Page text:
Friday, October 25, 2013

2013 USPSA Nationals


I went into the 2013 Production Nationals expecting to take first Master since I'm pretty close with the classification system and I've had some pretty consistent experience running larger matches this year. I feel like I met that expectation too: There were three other masters that placed higher than me, but I think their classifications were, well a bit off: JJ Racaza (enough said); Shane Coley of the AMU and 2012 Open National Champ; and Chris Tilley, 2013 IPSC Open US Champion, former Open National Champion, and from "Top Shot" fame. Overall, the match was stacked with folks from other divisions coming out to shoot production which made for a serious deep pool of talent! 

There were 18 fairly straight forward stages with few options to entertain. The biggest questions usually hinged on, "Should I shoot this target while moving or standing still?" Overall, there were few tight shots and only a touch of hard cover with the furthest target being about 15 yard. I knew early on that just staying consistent and shooting my sights would put me in a good spot - I could trust that the pace I had practiced to achieve would allow me to minimize mistakes and create a comfort zone where I wouldn't feel the need to "burn it down" or say, "F*!k it! Hold my drink..." I'm learning - especially after listening to Ben's pod cast - that this is huge in a long match like Nationals.

Coming back, I now see that there is a lot of work to be done: hanging with Alex Gutt and watching him closely for a few days has shown me where I really need to refine things (mostly transitions, speeding up my "default tempo", etc). This will sort itself out... 

Anyway, Eric Grauffel won the match and several stages - his methodical preparation and planning is amazing.
Ben Stoeger successfully defended his National title and finished 94.7% of Eric's score.
Dave Sevigny finished 93.48% of Eric and Rob Leatham finished 91.5% of Eric.
Alex Gutt finished 20th and 81.3% of Eric. 
I finished 22nd overall and 81.1% of Eric. 


I resprung my "match gun" about 2 weeks before nationals and the double action just felt like it was "stacking" too much. Since I was on limited time I decided to shoot the match with my backup gun. The single action is considerably heavier on the backup, but I just didn't want to be derailed on my first shots. I've learned that I need my DA to be smooth, so I can "set the pace" for the rest of a stage. I did encounter one instance of trigger freeze that cost me about a solid second. I've yet to take the match gun apart to know what is going on (maybe this weekend)

Overall, the gun ran just fine: no failures to report (Its a Beretta... )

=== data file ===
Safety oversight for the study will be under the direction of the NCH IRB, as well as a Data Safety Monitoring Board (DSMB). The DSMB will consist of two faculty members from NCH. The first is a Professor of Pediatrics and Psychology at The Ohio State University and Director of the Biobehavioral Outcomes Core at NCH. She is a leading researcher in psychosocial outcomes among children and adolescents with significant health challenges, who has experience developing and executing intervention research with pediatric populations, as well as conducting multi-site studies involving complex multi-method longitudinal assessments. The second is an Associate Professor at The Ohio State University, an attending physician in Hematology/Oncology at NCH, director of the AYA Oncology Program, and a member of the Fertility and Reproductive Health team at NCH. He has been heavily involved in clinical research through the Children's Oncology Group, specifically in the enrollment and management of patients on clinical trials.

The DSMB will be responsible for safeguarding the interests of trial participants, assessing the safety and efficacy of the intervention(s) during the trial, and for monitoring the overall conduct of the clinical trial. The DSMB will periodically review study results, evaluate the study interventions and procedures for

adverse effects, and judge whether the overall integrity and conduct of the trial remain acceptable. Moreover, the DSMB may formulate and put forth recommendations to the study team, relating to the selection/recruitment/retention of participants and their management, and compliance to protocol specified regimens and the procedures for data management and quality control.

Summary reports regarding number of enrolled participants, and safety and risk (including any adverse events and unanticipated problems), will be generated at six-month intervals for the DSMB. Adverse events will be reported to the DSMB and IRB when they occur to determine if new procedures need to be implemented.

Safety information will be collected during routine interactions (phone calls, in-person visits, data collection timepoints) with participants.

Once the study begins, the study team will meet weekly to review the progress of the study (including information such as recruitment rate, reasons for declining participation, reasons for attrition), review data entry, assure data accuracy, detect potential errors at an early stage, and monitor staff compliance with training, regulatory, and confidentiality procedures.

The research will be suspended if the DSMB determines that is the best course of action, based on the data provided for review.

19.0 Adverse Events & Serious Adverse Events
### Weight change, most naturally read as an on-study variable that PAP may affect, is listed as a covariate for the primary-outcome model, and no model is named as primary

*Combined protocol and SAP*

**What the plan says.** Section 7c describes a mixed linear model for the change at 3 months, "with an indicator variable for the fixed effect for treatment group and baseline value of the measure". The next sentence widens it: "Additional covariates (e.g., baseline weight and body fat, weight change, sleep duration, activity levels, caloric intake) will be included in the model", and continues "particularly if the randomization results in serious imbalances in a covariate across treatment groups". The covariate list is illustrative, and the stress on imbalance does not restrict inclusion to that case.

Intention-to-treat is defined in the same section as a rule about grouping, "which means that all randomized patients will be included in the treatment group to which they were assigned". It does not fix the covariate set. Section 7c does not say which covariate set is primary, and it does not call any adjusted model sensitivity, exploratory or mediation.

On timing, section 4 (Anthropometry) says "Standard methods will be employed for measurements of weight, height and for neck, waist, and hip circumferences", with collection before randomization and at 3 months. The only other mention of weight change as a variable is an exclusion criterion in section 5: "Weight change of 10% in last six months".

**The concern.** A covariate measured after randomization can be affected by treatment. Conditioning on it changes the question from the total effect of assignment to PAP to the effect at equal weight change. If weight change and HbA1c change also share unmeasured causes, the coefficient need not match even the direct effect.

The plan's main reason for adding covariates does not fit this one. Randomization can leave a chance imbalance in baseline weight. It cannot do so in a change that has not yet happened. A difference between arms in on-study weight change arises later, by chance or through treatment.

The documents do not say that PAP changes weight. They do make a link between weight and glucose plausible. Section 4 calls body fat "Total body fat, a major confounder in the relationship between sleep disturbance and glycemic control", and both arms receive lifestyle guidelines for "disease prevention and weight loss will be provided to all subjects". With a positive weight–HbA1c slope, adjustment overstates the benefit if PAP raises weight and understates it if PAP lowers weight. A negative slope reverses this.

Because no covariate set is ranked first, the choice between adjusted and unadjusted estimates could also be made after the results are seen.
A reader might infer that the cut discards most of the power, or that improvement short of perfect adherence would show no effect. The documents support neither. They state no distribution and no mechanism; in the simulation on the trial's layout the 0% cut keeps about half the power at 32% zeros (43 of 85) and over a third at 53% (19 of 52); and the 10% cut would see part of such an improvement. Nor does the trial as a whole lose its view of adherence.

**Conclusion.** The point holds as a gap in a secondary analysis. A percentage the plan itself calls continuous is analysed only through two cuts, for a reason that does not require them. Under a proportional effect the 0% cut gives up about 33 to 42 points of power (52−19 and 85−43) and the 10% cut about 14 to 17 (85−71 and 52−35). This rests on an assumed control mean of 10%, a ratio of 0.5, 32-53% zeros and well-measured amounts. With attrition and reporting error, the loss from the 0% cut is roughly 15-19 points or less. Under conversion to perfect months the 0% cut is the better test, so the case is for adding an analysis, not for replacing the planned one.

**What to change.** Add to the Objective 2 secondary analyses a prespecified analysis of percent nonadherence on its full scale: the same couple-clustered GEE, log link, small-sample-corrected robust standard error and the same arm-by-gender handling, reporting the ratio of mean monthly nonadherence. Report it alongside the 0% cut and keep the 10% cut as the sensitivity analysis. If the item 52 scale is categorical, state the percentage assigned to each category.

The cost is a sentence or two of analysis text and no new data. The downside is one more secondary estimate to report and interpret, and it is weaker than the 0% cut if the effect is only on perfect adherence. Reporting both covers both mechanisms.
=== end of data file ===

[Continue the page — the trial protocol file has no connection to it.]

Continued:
I was shooting 124 gr Montana Gold over 4.1 gr Titegroup with CCI primers out of mixed cases. I had been practicing with Bullseye since Titegroup had been almost impossible to find during the shortage - on a whim, my wife convinced me to call Cabela's the Saturday before we left. She must be good luck because they had it! After a most nerve wracking race to Cabela's - with trailer in tow - I managed to beat the closing time clock and secure 2 lbs. of the stuff! I loaded up 4.0 gr and chrono'd to find out that I was only hitting 128 PF. Decided to bump to 4.1 gr and call it good. I chrono'd at 131 PF at Nationals. (Velocities were super consistent 1056, 1056, 1058)


We sprung for Candlewood Suites, about 10 minutes from the range, and had kitchenettes in our rooms. This helped control the costs: sure we had a $200.00 food bill at Walmart, but we had burgers, steak, Italian sausage, a case of near-beer (OK has 3.25%. WTF?), tacos and lived pretty well for the 5 days we were out there. 
Tulsa has some fubar weather: We totally lucked out and shot Afternoon-Morning-Afternoon. Mornings were "brisk", but we dodged the unpredictable rain & cold. 

The USSA Range in Tulsa is pretty much amazing: so many bays, I lost count. Good roads, ample parking, pro-shop and the most comfortable lounge I've ever seen at a range. If you get a chance to take classes here or something, do yourself a favor and do it!

I was sad that there were only two vendors at the match: Matt Mink and Bersa. (Bersa? Really? Ok...) Matt Mink is a good guy - if I shot a Cheesy, err, CZ, I'd buy it from him. 

Sponsors and Thank Yous:

Alex and Matt for making the ride fun (Matt's Bob Clift and Ron V impressions still have me cracking up!)
McHenry IPSC and Herb at the Alpha Range for providing a great home to train at!
Team WIILSHOOT and Four Leaf Training for coaching, guidance and HTFU when I needed it!
Last but not least, my wife, for putting up with all of my crap!